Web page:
Understanding Florida’s drug possession laws

  • On behalf of Mike G Law posted in on Friday, September 23, 2016

From the college student caught with a small bag of marijuana in his pocket to the business executive lacking a valid prescription for the few pills in her car, drug possession arrests happen with stunning regularity here in Tampa and across the state of Florida.

When people’s mistakes in judgment and/or addiction issues put them in this position, they naturally want to know from the outset what state law calls for, particularly as it relates to the potential penalties for a drug possession conviction.

While this is certainly understandable, any discussion of the penalties for possession charges must be prefaced by an examination of how Florida classifies drugs or, to be more precise, controlled dangerous substances.

In general, state law places controlled dangerous substances — or CDS — into one of five schedules based on their potential for abuse and accepted medical purposes. What makes Florida somewhat unique, however, is that in addition to classifying the more recognizable drugs (cocaine, heroin, methamphetamine, etc.), it also classifies the compounds used to manufacture them.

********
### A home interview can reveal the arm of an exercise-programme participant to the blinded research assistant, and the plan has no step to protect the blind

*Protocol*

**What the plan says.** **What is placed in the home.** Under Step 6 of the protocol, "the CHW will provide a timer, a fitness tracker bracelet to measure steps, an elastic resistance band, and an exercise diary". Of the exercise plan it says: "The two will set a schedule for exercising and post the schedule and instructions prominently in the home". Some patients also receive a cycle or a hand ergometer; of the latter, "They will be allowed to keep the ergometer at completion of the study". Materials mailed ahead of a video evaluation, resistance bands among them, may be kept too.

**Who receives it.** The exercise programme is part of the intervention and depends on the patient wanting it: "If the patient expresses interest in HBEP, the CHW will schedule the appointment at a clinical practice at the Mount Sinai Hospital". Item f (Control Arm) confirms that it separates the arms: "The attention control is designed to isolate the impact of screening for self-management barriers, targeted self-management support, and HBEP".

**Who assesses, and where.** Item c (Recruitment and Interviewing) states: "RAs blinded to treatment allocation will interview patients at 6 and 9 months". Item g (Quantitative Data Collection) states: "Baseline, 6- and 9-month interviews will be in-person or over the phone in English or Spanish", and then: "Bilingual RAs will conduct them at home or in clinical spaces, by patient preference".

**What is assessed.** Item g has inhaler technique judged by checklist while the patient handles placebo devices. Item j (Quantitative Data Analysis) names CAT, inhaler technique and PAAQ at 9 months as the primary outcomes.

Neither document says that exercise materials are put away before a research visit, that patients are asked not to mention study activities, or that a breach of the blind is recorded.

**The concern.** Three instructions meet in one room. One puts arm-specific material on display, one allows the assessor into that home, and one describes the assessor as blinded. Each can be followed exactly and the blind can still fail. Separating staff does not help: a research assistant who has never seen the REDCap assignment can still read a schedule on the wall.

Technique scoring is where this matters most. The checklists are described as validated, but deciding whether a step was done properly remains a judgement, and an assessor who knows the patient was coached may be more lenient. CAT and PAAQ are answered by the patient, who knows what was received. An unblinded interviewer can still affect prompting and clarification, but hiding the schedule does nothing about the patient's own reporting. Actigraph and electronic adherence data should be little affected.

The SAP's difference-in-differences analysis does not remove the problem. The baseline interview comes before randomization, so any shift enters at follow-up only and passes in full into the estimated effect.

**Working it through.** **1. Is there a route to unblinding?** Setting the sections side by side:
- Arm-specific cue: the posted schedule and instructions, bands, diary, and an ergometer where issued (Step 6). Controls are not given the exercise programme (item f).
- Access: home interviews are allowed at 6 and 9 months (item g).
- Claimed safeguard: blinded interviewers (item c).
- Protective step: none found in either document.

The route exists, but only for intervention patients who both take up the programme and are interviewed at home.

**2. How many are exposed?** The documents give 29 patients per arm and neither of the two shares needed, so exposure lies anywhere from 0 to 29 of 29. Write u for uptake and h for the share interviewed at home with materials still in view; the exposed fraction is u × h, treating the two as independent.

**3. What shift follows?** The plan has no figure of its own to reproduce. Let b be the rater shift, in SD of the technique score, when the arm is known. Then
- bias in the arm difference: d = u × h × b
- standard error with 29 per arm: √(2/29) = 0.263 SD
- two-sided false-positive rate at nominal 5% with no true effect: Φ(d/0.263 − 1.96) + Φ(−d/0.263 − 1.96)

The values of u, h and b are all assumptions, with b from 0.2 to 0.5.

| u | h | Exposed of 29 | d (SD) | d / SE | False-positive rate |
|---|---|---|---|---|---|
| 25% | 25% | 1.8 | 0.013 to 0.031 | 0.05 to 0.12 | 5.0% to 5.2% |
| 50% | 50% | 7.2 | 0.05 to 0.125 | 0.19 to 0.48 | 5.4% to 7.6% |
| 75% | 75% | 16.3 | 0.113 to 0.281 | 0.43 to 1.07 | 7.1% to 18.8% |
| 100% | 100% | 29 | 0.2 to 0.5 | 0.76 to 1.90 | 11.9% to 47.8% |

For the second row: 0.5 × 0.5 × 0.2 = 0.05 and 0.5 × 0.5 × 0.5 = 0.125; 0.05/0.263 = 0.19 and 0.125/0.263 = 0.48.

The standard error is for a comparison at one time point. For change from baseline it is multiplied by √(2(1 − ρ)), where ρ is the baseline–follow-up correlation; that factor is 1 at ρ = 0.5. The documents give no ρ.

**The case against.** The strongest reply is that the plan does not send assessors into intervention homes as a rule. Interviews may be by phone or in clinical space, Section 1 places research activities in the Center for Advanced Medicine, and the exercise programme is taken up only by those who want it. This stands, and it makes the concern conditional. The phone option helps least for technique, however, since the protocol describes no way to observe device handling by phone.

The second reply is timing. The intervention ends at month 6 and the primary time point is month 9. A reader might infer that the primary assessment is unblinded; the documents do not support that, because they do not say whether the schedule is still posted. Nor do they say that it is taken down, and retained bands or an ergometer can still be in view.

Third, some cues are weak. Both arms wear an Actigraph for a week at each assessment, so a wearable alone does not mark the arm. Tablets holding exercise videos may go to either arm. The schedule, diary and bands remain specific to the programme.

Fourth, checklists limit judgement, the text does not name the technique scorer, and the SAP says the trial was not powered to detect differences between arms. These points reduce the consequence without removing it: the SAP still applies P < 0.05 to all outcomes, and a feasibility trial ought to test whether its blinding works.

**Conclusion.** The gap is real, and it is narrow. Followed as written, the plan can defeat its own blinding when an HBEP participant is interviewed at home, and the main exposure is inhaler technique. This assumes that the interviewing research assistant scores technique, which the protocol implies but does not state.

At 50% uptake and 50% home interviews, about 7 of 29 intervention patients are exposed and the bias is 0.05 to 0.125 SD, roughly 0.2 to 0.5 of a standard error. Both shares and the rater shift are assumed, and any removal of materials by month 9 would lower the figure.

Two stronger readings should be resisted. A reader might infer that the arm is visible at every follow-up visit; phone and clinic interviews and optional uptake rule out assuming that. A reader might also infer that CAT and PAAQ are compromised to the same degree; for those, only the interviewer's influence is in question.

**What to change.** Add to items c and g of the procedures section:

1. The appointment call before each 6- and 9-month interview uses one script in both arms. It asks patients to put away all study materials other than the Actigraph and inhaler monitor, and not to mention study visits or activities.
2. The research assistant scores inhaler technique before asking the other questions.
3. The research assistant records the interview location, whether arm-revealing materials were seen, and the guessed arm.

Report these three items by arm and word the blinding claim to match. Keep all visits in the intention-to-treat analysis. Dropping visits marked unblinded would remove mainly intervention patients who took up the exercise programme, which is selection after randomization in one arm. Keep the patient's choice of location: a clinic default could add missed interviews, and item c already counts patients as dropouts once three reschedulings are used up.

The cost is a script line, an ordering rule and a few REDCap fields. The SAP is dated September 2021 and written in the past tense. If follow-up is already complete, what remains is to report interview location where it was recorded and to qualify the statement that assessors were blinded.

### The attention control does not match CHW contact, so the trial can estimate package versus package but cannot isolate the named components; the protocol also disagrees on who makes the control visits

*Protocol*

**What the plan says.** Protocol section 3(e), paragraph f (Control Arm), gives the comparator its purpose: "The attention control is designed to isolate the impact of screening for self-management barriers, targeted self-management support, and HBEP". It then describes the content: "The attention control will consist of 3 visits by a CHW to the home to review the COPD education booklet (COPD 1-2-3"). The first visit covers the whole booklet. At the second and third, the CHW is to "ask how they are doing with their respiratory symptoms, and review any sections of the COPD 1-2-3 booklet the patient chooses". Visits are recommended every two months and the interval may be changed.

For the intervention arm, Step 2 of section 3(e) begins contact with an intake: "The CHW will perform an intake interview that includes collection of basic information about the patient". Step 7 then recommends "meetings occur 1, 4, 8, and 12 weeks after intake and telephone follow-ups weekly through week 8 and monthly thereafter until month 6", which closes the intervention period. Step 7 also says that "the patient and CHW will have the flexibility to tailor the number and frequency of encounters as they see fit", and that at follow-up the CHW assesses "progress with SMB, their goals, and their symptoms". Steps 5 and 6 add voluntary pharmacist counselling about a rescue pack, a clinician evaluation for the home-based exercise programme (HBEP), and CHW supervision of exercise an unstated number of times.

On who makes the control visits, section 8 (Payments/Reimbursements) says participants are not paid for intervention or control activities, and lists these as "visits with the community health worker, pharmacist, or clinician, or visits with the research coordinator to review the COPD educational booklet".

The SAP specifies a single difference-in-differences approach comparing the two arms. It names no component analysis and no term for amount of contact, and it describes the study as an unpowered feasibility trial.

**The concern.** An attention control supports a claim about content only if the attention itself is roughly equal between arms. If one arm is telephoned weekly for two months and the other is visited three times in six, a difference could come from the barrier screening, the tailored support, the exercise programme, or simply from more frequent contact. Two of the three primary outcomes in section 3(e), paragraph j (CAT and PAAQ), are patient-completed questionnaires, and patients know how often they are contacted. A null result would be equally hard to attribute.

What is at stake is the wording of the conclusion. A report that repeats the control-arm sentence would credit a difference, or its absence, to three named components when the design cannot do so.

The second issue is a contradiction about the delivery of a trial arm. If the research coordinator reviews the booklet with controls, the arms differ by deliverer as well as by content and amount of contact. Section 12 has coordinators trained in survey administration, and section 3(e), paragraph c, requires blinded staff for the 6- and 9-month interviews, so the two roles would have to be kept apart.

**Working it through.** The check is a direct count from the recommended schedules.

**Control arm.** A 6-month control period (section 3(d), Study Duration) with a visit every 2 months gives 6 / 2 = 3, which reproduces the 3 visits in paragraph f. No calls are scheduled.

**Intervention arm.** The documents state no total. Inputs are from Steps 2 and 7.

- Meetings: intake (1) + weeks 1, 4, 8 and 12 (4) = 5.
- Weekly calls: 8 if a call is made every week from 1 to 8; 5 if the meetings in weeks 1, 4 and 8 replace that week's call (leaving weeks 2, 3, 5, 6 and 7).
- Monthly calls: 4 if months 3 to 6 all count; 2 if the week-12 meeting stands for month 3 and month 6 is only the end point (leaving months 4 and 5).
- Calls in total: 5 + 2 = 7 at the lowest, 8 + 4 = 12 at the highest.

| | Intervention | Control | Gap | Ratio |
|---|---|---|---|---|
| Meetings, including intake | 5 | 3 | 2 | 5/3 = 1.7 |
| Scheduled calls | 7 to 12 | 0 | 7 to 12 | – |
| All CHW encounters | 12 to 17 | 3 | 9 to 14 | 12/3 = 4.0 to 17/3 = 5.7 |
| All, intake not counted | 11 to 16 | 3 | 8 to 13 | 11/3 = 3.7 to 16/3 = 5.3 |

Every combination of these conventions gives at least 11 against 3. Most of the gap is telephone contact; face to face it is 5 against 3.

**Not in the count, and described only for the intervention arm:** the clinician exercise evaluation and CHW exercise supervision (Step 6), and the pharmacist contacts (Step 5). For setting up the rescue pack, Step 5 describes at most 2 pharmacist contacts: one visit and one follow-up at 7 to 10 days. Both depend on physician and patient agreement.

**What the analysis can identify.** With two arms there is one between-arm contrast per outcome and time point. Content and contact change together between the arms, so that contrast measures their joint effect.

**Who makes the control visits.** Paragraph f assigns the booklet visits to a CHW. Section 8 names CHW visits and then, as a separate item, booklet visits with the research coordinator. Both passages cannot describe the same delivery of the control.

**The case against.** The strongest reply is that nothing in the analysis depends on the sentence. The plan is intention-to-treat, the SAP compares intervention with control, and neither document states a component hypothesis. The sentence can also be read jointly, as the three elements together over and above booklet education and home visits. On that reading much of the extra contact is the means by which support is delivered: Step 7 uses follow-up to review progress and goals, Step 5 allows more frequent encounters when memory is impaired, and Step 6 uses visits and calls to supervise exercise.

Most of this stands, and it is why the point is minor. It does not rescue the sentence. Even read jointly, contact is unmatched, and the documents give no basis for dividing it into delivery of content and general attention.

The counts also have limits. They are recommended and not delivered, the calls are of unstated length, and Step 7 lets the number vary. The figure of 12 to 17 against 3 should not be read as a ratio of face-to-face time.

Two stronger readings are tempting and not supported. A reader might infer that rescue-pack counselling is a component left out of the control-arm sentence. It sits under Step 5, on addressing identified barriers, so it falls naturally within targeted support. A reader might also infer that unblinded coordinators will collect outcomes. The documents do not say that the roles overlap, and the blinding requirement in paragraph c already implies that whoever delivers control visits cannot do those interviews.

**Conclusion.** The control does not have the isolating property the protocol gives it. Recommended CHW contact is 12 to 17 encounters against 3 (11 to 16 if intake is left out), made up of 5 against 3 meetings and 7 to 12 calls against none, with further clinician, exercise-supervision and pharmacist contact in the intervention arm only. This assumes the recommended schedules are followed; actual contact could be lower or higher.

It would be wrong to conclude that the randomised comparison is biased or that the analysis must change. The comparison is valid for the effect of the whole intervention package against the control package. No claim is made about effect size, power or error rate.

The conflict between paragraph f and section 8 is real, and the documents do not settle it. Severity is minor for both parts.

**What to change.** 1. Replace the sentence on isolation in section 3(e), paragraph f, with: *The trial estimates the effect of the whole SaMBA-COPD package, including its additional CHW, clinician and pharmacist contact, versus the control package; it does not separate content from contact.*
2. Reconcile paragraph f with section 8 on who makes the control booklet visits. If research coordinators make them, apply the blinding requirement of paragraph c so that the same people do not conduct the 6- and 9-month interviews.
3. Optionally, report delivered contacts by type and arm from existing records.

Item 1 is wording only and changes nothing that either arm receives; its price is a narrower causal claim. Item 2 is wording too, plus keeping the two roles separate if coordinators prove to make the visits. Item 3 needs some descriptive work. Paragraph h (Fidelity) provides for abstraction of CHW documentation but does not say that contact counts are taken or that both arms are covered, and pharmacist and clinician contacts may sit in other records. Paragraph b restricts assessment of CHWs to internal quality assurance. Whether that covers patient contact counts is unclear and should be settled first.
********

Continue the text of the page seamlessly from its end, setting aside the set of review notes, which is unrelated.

To illustrate how this all works, consider the following:

  • A schedule I CDS is one recognized as having a high risk of abuse, no accepted medical purposes, and whose use under medical supervision does not meet accepted safety standards. Examples include heroin, peyote and mescaline.
  • A schedule II CDS is one recognized as having a high risk of abuse, accepted yet severely restricted medical purposes, and the possibility of "severe psychological or physical dependence" if abused. Examples include morphine, oxycodone, and hydrocodone.
  • A schedule III CDS is one recognized as having a lower risk of abuse than a schedule I or II CDS, an accepted medical purpose, and the possibility of high psychological or moderate/low physical dependence if abused. Examples include anabolic steroids.
  • A schedule IV CDS is one recognized as having a lower risk of abuse than a schedule III CDS, an accepted medical purpose, and the possibility of limited psychological or physical dependence if abused. Examples include lorazepam, diazepam and clonazepam.
  • A schedule V CDS is one recognized as having a lower risk of abuse than a schedule IV CDS, an accepted medical purpose, and the lowest possibility of psychological or physical dependence if abused. Examples include preparations/medications containing limited amounts of narcotics.

As you can imagine, those found to be in possession of a schedule I CDS face more severe consequences than those found to be in possession of a schedule V CDS. We’ll examine just how much more severe in a future post.

In the meantime, consider speaking with an experienced legal professional as soon as possible if you’ve been charged with possessing any sort of drug or any other drug-related crime. 


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